Lahore, beloved. My adopted city. 25th largest in the world. Steeped in history. The food and cultural capital of the country, a city of crowded tree-lined roads and pulsating bazaars. Lahore gets under your skin, makes you fall in love with its faded elegance; winding, bumpy, messy streets, its shady gardens and even the noisy hum of its bazaars.
Walking through the narrow, colorful alleys of dupatta gali in winter, your senses are constantly teased by the wafting, pungent aromas of samosas and masala chips frying or saccharine-sweet tea brewing as your ears adjust to the sounds of women chatting with their companions or bargaining with vendors over the loud and incessant sounds of electricity generators humming, filmi music blaring, and dozens of sewing machines buzzing in unison. As you stroll, stopping to glance at a fabric or a sample of embroidery, a vendor will call after you, "Would you look at this? Touch and feel how smooth it is .. it came in just yesterday .. I have the best price .. but wait! At least look! You won't find this anywhere .. O Baji! (sister) Stop!". He may jog a short distance behind you, fabric in hand, convincing you to stop and consider. Or his pleas will be taken up by his competitors, "You want a Pashmina shawl? Is it winter fabric you want? I have this new Marina fabric ... just look!". You might stop, after all, curiosity getting the better of you. Or, if you are like me, you will want to get away from the dizzying bright displays of sequins and bangles, glittering embroidery and all that noise and step out to the street - wind your way between impatiently honking, stalled traffic and head over to where the smoke is rising from a thela (push-cart) displaying baked sweet potatoes and clementines decorated around a heap of hot charcoal.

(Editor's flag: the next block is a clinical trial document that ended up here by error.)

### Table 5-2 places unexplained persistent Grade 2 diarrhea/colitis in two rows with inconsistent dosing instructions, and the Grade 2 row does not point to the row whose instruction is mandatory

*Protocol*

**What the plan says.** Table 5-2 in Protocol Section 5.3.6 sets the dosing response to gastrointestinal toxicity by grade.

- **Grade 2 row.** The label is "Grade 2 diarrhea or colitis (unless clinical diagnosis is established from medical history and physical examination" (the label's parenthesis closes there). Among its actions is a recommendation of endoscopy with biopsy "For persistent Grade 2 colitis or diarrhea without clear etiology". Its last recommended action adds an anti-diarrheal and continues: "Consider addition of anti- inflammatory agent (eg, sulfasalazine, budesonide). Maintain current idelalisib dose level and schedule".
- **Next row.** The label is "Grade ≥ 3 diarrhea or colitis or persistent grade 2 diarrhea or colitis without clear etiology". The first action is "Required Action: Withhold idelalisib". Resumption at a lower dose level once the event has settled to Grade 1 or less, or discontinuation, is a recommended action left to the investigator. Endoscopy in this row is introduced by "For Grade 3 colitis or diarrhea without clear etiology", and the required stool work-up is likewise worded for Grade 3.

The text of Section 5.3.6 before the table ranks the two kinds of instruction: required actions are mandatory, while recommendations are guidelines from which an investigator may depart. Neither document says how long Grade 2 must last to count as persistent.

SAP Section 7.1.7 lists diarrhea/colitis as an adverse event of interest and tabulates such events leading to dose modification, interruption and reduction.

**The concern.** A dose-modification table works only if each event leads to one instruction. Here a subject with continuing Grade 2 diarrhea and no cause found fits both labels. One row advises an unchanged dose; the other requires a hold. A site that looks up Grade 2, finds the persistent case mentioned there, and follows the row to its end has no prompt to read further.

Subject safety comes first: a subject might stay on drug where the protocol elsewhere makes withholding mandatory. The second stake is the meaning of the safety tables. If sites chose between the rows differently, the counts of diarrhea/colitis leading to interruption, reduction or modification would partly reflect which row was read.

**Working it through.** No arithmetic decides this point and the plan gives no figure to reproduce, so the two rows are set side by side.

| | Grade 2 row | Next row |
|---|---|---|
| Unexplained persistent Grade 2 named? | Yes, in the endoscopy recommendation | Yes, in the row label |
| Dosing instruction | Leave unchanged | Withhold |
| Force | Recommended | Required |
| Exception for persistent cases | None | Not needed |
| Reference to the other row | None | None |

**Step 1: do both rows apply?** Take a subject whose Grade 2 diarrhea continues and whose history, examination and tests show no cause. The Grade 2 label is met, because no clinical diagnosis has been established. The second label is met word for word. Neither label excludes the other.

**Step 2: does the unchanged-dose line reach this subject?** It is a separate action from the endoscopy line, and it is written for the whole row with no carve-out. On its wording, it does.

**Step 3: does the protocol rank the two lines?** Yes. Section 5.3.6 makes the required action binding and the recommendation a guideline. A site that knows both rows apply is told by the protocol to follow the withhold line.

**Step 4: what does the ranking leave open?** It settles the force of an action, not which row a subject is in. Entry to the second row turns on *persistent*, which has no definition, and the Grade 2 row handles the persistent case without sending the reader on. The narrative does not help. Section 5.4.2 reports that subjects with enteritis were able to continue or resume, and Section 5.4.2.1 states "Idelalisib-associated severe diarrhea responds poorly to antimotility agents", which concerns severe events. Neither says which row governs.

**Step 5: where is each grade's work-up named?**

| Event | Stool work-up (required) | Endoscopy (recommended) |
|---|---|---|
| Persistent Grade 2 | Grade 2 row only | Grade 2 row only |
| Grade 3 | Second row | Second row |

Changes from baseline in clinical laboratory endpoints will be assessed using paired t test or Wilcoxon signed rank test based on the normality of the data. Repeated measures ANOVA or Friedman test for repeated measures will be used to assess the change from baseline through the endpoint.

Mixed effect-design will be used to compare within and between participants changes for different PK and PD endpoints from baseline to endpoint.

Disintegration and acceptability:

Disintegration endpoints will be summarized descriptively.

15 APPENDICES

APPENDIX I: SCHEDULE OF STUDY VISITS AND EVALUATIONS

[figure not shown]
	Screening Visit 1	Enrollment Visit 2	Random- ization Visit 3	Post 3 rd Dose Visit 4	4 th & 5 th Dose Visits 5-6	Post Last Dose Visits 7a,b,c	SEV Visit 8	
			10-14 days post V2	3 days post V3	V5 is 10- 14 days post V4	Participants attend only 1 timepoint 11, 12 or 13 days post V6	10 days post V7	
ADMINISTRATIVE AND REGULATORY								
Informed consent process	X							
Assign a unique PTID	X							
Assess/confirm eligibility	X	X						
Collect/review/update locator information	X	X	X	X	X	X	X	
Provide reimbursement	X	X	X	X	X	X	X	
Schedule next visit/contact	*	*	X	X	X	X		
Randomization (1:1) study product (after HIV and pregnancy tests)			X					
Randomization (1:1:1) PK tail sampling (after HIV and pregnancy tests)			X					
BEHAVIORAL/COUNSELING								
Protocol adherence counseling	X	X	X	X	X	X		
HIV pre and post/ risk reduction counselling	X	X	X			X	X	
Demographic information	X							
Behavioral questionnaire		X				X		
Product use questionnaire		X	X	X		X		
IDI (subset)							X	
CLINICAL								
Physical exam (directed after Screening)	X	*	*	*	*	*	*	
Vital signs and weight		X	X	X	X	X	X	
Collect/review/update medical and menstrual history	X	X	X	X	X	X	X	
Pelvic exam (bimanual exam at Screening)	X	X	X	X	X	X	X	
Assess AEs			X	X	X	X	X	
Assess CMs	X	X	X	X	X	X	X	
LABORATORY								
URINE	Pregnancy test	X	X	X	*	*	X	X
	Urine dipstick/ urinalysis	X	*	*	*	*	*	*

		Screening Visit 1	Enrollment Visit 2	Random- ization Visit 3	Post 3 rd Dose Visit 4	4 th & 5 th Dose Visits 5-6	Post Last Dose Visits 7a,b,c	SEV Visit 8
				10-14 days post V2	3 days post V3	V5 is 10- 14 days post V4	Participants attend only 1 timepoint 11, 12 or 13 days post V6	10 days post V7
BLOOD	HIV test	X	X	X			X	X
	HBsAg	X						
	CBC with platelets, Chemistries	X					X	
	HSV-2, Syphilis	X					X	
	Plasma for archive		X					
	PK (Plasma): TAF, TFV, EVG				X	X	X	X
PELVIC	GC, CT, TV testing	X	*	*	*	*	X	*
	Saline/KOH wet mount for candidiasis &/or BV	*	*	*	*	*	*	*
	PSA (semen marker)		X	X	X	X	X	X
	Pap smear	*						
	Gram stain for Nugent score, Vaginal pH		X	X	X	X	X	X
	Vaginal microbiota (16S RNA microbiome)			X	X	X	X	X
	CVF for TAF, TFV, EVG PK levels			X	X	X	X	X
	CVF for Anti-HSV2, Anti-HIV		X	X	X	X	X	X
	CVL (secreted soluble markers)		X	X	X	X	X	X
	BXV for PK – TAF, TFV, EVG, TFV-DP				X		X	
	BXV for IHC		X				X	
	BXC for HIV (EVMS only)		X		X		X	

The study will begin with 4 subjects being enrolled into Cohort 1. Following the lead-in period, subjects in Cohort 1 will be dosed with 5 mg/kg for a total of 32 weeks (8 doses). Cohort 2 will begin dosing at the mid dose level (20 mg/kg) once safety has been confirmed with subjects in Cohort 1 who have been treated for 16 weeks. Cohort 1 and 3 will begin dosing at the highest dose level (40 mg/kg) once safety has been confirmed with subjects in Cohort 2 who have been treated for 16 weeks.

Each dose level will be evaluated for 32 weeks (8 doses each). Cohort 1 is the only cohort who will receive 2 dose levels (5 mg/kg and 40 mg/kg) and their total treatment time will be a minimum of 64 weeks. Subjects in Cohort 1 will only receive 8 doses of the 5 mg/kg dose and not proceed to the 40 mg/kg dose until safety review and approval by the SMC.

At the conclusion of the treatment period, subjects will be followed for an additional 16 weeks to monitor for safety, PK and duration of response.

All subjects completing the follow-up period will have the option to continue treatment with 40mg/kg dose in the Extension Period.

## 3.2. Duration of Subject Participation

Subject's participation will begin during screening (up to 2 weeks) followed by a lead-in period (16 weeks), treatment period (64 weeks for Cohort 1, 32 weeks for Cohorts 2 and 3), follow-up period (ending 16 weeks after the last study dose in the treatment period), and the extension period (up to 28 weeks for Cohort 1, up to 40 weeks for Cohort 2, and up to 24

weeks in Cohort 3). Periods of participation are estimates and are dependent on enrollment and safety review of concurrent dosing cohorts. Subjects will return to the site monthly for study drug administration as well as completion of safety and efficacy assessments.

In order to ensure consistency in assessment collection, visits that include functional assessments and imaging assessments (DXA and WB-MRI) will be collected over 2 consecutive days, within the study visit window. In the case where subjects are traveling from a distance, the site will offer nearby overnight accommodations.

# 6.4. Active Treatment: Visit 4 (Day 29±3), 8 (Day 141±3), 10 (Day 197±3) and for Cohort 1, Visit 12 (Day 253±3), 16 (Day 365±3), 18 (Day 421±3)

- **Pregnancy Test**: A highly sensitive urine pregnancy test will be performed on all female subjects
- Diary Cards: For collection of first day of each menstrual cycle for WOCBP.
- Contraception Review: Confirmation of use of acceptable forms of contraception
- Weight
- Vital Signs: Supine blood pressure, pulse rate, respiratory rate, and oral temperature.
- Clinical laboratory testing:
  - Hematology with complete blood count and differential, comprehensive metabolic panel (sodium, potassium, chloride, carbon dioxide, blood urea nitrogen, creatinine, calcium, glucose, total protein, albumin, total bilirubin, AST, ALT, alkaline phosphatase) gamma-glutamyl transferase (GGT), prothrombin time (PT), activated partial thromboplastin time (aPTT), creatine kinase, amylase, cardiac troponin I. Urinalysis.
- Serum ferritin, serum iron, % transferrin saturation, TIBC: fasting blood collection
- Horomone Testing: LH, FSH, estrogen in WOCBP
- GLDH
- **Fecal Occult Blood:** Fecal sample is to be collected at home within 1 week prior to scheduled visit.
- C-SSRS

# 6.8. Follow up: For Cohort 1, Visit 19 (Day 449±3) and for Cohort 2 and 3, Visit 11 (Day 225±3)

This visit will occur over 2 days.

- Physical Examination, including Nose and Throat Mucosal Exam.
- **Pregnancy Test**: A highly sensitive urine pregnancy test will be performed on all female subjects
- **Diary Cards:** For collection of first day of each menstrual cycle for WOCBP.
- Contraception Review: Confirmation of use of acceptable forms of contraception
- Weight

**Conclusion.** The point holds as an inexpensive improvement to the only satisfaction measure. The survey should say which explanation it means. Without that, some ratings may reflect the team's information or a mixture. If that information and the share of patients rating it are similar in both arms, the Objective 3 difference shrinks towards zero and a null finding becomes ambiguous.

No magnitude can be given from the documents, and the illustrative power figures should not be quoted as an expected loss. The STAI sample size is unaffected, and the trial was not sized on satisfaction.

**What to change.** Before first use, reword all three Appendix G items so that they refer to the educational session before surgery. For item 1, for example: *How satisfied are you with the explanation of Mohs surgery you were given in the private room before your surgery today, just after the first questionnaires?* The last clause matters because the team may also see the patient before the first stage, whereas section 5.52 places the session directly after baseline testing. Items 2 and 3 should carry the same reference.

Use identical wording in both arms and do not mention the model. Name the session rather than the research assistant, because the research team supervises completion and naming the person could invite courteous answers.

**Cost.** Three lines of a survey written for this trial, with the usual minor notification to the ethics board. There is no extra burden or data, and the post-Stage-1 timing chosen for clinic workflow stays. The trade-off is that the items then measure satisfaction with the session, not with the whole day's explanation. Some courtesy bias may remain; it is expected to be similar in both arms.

|Photo Credit: www.dawn.com|
For me, Shakarkandi is synonymous with freezing, foggy winters in Lahore when the sun doesn't shine for days and days: this simple little snack chases all the blues away.
One quiet morning, as I moved around my kitchen in silent nostalgia while I prepared vegetables to steam for the baby's meals that day, it hit me: It's so easy to make Shakarkandi at home. Why had I never done this before in all these years? There is no long list of ingredients. All you need is: sweet potatoes, clementines, chaat masala. The latter is not a fancy ingredient, it's a simple spice blend that you might easily find at your local South Asian store. If not, here's a recipe to make your own.